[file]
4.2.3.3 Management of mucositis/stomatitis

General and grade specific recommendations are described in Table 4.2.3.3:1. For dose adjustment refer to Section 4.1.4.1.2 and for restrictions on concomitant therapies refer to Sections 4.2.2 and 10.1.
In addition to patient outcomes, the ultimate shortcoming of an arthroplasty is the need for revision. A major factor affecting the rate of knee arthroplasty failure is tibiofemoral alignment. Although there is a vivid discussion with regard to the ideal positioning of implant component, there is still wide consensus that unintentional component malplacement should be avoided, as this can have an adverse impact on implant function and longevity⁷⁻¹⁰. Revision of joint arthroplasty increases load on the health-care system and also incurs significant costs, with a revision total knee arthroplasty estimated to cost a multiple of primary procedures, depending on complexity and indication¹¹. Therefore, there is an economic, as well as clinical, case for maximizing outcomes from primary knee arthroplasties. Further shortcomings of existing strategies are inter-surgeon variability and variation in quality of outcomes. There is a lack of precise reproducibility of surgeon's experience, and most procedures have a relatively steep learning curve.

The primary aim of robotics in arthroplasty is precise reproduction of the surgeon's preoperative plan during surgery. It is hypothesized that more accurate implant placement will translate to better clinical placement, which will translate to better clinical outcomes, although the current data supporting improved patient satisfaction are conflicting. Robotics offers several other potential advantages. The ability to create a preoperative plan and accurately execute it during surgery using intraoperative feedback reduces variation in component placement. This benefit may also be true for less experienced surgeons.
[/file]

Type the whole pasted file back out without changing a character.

4.2.3.3 Management of mucositis/stomatitis

General and grade specific recommendations are described in Table 4.2.3.3:1. For dose adjustment refer to Section 4.1.4.1.2 and for restrictions on concomitant therapies refer to Sections 4.2.2 and 10.1.
In addition to patient outcomes, the ultimate shortcoming of an arthroplasty is the need for revision. A major factor affecting the rate of knee arthroplasty failure is tibiofemoral alignment. Although there is a vivid discussion with regard to the ideal positioning of implant component, there is still wide consensus that unintentional component malplacement should be avoided, as this can have an adverse impact on implant function and longevity⁷⁻¹⁰. Revision of joint arthroplasty increases load on the health-care system and also incurs significant costs, with a revision total knee arthroplasty estimated to cost a multiple of primary procedures, depending on complexity and indication¹¹. Therefore, there is an economic, as well as clinical, case for maximizing outcomes from primary knee arthroplasties. Further shortcomings of existing strategies are inter-surgeon variability and variation in quality of outcomes. There is a lack of precise reproducibility of surgeon's experience, and most procedures have a relatively steep learning curve.

The primary aim of robotics in arthroplasty is precise reproduction of the surgeon's preoperative plan during surgery. It is hypothesized that more accurate implant placement will translate to better clinical placement, which will translate to better clinical outcomes, although the current data supporting improved patient satisfaction are conflicting. Robotics offers several other potential advantages. The ability to create a preoperative plan and accurately execute it during surgery using intraoperative feedback reduces variation in component placement. This benefit may also be true for less experienced surgeons.